The modern management of moveable monuments

Every monument is unique: in terms of how it was created, its quality, its state of preservation, its position, its meaning, its date, and the information it provides us on the culture that produced it. Therefore, every monument requires special care. The care of a monument begins the minute it is searched for and found, and extends to its study, preservation and protection, and to its management and use. International organisations and agreements, as well as the Archaeological Law in force in our country determine the meaning, the content and, generally, the manner in which moveable and immoveable monuments should be managed, in an expression of co-ordinated effort for the complete protection, maintenance and display of monuments.
More specifically, Law No 3028/2002 'On the protection of antiquities and general cultural heritage' states in Article 3, '...The protection of the cultural heritage of the country entails: a) the location, research, recording, documentation and study of its elements; b) its preservation and the prevention of its destruction, denigration and, generally, all direct or indirect damage; c) the prevention of illegal excavation, theft and illegal export; d) its maintenance and restoration, as necessary; e) the facilitation of its access by and contact with the public; f) its display and inclusion into contemporary life and g) into education, aesthetic training and the sensitisation of the public to cultural heritage'.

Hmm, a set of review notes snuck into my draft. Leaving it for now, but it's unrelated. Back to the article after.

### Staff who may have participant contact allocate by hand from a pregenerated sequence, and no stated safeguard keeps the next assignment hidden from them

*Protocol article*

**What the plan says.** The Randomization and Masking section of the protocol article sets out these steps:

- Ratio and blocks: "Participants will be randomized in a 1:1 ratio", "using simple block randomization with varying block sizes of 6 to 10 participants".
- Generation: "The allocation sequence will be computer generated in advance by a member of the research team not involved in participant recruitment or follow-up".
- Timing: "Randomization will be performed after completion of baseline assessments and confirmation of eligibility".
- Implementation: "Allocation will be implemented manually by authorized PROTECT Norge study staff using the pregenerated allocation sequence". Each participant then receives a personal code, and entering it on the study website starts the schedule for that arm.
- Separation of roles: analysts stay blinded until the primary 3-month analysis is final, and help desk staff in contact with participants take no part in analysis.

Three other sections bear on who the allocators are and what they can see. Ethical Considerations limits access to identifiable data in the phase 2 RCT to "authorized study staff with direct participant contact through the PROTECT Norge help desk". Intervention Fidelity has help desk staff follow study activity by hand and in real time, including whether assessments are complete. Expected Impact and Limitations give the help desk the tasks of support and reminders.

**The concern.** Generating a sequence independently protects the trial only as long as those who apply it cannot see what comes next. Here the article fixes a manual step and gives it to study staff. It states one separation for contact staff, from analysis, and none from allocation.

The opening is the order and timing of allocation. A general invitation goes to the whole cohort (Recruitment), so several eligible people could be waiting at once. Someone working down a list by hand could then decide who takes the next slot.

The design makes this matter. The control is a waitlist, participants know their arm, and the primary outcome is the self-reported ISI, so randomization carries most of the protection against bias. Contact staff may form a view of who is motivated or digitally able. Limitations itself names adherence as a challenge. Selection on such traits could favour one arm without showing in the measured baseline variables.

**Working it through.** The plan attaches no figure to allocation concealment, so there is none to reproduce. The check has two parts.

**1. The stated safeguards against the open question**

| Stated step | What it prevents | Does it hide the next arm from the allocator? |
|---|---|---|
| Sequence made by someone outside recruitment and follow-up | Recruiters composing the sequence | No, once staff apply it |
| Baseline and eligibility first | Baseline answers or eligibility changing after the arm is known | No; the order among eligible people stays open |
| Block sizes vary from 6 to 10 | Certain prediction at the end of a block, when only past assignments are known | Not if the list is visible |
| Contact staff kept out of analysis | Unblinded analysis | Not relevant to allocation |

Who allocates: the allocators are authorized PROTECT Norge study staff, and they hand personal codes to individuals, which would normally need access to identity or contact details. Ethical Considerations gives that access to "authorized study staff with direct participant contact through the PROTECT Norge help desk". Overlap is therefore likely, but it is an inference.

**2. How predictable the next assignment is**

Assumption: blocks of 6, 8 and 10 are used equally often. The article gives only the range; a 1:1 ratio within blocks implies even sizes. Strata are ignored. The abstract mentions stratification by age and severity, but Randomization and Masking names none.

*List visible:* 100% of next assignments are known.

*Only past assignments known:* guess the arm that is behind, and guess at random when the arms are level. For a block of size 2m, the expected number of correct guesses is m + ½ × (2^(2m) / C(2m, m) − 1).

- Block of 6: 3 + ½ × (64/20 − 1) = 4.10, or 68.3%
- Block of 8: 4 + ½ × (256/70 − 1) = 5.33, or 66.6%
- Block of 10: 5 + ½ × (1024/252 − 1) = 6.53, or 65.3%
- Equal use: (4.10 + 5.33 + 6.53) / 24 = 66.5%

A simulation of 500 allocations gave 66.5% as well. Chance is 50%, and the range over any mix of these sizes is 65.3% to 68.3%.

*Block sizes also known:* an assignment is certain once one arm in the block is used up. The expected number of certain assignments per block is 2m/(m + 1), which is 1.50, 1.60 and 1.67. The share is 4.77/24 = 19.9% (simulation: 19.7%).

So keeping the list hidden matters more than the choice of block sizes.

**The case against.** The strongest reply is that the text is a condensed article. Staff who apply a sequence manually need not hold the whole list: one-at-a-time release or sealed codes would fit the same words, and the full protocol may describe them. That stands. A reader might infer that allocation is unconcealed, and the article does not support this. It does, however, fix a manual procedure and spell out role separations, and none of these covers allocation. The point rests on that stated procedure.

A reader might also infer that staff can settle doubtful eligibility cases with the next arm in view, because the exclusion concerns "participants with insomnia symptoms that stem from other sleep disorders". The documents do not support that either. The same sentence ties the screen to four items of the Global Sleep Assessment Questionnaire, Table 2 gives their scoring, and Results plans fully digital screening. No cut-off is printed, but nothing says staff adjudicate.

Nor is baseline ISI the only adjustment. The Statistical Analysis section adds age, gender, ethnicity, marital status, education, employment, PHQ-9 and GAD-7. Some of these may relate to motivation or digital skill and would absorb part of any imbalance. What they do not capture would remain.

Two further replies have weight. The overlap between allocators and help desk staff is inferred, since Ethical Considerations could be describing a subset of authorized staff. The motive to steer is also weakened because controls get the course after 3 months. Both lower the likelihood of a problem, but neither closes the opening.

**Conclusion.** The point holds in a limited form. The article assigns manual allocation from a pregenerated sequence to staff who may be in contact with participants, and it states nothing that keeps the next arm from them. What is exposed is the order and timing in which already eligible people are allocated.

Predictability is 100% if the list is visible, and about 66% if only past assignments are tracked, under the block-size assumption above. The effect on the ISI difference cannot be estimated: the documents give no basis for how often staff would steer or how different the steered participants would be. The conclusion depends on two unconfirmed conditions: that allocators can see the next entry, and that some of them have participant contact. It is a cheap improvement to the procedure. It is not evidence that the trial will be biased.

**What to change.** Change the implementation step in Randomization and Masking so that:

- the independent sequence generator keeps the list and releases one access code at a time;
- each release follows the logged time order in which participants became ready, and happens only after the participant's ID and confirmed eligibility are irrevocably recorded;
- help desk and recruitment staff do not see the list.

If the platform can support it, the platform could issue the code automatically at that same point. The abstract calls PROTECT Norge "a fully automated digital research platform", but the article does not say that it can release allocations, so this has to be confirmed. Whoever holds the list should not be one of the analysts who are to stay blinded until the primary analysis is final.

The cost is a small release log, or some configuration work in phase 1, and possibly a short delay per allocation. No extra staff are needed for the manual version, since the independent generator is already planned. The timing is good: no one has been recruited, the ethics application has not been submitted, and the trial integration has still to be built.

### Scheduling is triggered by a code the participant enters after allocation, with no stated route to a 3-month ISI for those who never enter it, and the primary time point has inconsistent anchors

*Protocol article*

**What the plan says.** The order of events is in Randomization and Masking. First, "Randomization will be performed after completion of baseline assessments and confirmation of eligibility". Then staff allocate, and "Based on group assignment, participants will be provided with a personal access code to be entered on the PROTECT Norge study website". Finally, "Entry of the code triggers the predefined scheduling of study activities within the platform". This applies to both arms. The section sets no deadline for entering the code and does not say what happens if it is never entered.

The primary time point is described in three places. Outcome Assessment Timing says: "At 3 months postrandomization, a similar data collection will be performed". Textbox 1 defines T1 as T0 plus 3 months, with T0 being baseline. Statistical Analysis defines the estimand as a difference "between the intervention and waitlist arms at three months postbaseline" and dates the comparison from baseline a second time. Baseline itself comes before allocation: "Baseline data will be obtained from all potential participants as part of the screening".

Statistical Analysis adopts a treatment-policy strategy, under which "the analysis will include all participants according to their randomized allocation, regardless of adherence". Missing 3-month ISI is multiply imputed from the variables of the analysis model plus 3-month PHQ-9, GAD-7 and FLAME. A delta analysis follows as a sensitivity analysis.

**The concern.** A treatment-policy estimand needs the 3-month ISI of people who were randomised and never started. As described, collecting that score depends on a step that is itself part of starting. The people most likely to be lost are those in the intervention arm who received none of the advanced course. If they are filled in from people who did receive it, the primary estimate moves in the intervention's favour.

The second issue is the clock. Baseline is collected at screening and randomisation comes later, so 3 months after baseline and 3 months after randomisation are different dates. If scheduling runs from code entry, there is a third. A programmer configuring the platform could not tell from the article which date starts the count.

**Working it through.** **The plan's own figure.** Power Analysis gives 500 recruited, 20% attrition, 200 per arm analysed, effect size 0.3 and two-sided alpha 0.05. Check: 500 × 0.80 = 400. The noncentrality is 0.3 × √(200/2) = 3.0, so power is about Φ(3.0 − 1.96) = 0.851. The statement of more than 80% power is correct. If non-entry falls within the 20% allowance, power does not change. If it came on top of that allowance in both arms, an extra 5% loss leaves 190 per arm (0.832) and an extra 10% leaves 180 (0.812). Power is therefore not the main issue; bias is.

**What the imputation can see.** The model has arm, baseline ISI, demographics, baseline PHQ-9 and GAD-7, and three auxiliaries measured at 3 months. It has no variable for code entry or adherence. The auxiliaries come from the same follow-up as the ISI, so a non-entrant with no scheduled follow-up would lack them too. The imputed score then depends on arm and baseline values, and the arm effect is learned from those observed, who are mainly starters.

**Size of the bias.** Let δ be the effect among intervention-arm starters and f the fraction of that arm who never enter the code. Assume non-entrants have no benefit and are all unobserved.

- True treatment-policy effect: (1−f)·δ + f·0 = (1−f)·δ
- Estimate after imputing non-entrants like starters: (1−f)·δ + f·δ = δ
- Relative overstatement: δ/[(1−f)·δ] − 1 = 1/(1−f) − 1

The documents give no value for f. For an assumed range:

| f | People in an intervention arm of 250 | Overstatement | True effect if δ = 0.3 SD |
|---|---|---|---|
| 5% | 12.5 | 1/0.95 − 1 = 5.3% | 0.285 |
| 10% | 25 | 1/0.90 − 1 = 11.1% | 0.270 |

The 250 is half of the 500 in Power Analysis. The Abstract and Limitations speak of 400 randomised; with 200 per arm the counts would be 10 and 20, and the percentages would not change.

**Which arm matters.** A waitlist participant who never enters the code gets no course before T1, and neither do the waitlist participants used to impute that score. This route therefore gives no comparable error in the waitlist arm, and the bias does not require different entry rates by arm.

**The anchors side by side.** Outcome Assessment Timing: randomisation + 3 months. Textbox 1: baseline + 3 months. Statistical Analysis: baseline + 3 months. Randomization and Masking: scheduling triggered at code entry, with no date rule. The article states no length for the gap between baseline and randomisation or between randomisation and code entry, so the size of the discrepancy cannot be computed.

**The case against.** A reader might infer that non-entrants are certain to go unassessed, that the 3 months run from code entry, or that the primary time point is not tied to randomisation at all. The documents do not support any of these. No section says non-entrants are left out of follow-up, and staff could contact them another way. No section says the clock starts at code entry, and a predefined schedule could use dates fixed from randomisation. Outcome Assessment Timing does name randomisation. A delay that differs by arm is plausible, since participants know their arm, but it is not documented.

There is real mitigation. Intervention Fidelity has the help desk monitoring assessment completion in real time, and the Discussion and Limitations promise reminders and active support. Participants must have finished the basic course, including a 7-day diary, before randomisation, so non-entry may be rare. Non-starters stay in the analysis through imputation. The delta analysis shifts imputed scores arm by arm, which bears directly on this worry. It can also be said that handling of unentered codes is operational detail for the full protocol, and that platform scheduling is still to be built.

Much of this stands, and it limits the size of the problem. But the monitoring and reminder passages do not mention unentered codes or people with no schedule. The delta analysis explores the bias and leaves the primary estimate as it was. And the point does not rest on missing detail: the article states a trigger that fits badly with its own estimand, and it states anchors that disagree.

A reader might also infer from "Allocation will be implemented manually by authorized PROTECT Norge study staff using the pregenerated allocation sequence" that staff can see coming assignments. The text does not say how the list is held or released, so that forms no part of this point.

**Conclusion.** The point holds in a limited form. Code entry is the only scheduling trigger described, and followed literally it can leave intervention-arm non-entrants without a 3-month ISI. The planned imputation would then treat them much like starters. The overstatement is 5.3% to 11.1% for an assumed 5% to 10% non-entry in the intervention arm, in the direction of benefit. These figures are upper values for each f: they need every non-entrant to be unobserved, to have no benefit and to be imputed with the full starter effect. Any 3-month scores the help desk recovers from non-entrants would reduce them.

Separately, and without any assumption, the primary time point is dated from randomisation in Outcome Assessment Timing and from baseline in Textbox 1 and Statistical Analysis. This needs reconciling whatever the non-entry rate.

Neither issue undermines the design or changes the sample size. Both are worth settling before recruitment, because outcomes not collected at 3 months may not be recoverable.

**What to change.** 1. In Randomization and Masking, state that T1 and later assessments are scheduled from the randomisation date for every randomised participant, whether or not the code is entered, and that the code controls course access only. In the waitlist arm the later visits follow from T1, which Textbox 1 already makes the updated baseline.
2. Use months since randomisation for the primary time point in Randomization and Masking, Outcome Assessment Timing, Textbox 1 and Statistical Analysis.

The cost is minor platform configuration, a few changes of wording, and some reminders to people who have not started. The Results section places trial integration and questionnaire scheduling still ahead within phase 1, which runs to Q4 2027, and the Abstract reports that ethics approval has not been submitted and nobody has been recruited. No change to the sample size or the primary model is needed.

Every manager is responsible for their care and proper management. The moveable remains, which come to light either as accidental finds, or are identified by the responsible authorities, or found and handed over by private individuals, are difficult cases to manage, as the evidence is fragmented and it is not possible to treat them as a whole with the environment in which they were likely found. They have often suffered damage, and it is not possible to connect them to other evidence that is found in an archaeological dig. On the contrary, moveable monuments that are discovered in excavations, either systematic or rescue, provide more information and the opportunity for a more careful study, documentation, use and choice of the manner in which they are managed.